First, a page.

**Pizza. Why round? Why not square like the box? Why so hot? Why do I insist on eating a slice when I know I’ll get that bubble burn on the roof of my mouth? Why am I then forced to drink a gallon of Pepsi to put out the flames? Are the pizza companies in cahoots with the soda companies? Do they make the cheese 10,000 degrees fahrenheit so they can sell more Pepsi?

**Soda. Why does it taste like battery acid? Why do we drink it?

**Pancake batter. Why does it turn into cement if you leave it out for a few minutes? Why didn’t Tom Hanks bring a box of Bisquick on the ill-fated trip to the moon when he could’ve just dumped some pancake batter on the space-oxygen-module thingy and they all would’ve saved themselves a lot of panic and duct tape?

**Milk. Why do my kids drink some milk, then hide the cup underneath the bed, way over in the corner under some toys so I won’t find it for three weeks? Why does the milk turn to cement? Again, why didn’t Tom Hanks think of using curdled milk when he was in space?

Dammit! I knew I should’ve brought the pancakes. And syrup.

**Capri Suns. Why do they give you a tiny little straw that will only drive you stark raving mad as you continue to stab the hell out of the drink because the hole is microscopic until you use so much force you stab right through both sides and then the juice starts spraying out in all directions and you start screaming, “DIE CAPRI SUN! DIE!” and your kids cry, “Mommy! You’re scaring me!”?

**Crumbs. Why is it that you can give your kids a bowl of shredded cheese, instructing them to only eat it at the kitchen table, then a few minutes later you go downstairs and find shredded cheese in every single nook and cranny and they didn’t even go downstairs yet?

**Packaging. Why do I always fall for it when it says on the package of cheese: To Open–Tear here? Why do I end up opening it with a pair of garden shears?

**Sugar. Why is it that when I ask my five year old daughter, “How much sugar have you had today?” and she answers, “Two”, I don’t quite believe her?

**Summer. Everyone knows summer for moms means two things: a kiddie pool and popsicles. Why hasn’t anyone invented a garden hose that dispenses sticky popsicle juice? It would really save a lot of time and money on my part.

That’s right, kids. Swimming in grape popsicle juice! It’s your dream come true.


Enjoy the long holiday weekend, everyone!  See you all next week, I’m outta here…..

Family · Motherhood

Don’t Eat the Dandelions

This is what greeted me last weekend.

My kids picked me some flowers, and both of them made me the sweetest homemade cards.  They told me they were too excited to wait. And who am I to complain? I’ve always thought Mother’s Day should be more of a week-long event. Besides, every mom out there knows nothing beats a crayon drawing and fresh-picked dandelions for a gift.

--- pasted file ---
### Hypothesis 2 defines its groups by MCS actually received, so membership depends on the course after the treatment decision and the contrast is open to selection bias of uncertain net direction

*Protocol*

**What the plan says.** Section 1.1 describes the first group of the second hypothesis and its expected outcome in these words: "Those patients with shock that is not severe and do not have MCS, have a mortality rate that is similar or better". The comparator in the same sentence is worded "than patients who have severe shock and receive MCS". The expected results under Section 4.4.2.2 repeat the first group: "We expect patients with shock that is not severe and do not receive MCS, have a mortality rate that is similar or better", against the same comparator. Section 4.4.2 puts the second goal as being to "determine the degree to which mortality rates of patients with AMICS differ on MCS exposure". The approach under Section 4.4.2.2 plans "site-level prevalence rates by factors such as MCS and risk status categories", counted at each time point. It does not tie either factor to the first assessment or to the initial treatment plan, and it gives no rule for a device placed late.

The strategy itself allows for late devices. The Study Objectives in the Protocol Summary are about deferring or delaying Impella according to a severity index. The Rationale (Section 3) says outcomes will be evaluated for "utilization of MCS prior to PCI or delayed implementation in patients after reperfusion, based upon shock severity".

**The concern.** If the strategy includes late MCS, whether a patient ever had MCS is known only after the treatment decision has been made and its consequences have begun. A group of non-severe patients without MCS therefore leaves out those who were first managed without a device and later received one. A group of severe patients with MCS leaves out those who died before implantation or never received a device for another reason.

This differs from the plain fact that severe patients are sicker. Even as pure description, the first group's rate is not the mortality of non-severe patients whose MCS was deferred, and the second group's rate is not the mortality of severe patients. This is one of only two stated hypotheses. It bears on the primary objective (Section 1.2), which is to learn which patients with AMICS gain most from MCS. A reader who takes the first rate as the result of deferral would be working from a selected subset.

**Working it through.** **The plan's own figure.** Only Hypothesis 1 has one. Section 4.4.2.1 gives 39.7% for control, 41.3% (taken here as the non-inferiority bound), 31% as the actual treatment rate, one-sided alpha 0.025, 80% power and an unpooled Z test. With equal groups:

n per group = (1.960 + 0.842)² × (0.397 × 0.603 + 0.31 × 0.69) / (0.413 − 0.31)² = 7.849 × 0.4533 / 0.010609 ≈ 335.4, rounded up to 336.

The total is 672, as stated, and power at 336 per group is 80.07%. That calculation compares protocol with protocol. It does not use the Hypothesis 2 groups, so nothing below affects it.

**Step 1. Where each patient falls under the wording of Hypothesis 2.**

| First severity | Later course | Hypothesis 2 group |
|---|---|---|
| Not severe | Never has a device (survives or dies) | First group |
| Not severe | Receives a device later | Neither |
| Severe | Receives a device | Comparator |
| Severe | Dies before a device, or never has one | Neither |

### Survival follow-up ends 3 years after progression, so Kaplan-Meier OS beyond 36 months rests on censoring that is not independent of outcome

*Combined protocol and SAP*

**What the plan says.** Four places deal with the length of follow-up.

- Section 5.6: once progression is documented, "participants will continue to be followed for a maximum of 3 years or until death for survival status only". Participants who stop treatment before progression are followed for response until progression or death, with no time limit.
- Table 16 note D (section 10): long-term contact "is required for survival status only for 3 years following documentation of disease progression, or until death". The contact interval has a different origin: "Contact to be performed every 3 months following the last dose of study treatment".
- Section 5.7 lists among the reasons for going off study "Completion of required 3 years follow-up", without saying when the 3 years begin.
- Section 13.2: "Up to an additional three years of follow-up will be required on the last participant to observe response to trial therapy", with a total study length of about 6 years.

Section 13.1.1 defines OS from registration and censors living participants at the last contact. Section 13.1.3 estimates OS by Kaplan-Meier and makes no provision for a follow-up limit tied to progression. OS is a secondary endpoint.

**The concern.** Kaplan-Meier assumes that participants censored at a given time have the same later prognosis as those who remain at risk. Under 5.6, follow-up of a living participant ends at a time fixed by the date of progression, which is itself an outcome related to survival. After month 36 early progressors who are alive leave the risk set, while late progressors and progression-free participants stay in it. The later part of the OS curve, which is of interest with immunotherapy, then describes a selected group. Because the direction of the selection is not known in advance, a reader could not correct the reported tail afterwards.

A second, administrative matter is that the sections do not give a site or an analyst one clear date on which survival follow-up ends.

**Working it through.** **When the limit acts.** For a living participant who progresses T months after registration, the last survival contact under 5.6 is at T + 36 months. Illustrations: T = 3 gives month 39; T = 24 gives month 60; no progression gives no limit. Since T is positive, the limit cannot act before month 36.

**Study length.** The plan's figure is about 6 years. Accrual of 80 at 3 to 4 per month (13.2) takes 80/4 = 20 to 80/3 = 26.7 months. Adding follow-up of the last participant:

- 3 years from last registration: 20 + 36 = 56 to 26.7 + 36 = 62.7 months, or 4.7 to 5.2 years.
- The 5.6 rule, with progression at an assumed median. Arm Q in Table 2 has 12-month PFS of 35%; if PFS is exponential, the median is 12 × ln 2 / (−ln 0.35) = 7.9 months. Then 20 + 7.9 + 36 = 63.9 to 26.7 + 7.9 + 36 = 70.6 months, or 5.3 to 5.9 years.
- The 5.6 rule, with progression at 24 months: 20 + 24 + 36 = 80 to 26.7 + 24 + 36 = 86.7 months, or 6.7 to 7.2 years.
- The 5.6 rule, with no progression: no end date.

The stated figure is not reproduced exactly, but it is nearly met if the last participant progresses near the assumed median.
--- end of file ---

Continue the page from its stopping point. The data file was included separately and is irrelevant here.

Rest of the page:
“Smell them!” my daughter insisted.  “They’re just like honey!  Yummy, yellow honey! Mmm…mmm!” she said, rubbing her stomach and licking her lips.

“You didn’t try to eat any of them did you?” I asked and her brother shot me a worried look. I gave my kids a quick hug and off they ran, leaving huge clumps of wet grass all over the house.  I spent the next half hour googling poisonous weeds, popped another Benedryl and got out the vacuum. Nothing says ‘motherhood’ more than obsessively worrying about your child’s health or cleaning.

This was my son’s card. I especially loved the “sign here” and “thanks” part. Also, it’s good to know I’m their greatest mom ever and they included my name–like maybe they have someone else to compare me to. Although I appreciated the excessive use of exclamations points, I wondered if he was laying it on a bit too thick. I’ll have to see how many exclamation points they come up with for the Father’s Day card to figure out if he’s really sincere that I’m the greatest.

In honor of Mother’s Day, (and because I’m feeling incredibly lazy) I am linking a past post of mine, Mom for Hire, for all you moms out there: stay-at-home, work-at-home, work-out-of-home, work-while-staying-at-home, never-stay-at-home-because-you’re-constantly-driving-them-around…you get the idea.

We all are amazing and we all work incredibly hard. We should give ourselves kudos for being there for our kids when it counts, no matter the stupid label society tries to categorize us with.  You love your kids and they love you and that’s pretty much all that matters.

And to those dear readers without kids, (warning: sap alert) I want to thank your mom, for bringing you into this world and brightening up my bloggy days just by being your amazing, sweet self (you know who you are!) Now stop cringing, it isn’t polite.  And for heaven’s sake! sit up straight!  Wipe that ketchup off your face, go wash your hands and mind your manners! And would it kill you to call me sometime?

Hey, you know what? Screw it. Call up Papa John’s pizza. And bring me a beer while you’re at it. Mama’s Day Off has officially begun!


The phrase “working mother” is redundant. -Jane Sellman

Do you know what you call those who use towels and never wash them, eat meals and never do the dishes, sit in rooms they never clean, and are entertained till they drop? If you have just answered, “A house guest,” you’re wrong because I have just described my kids. -Erma Bombeck.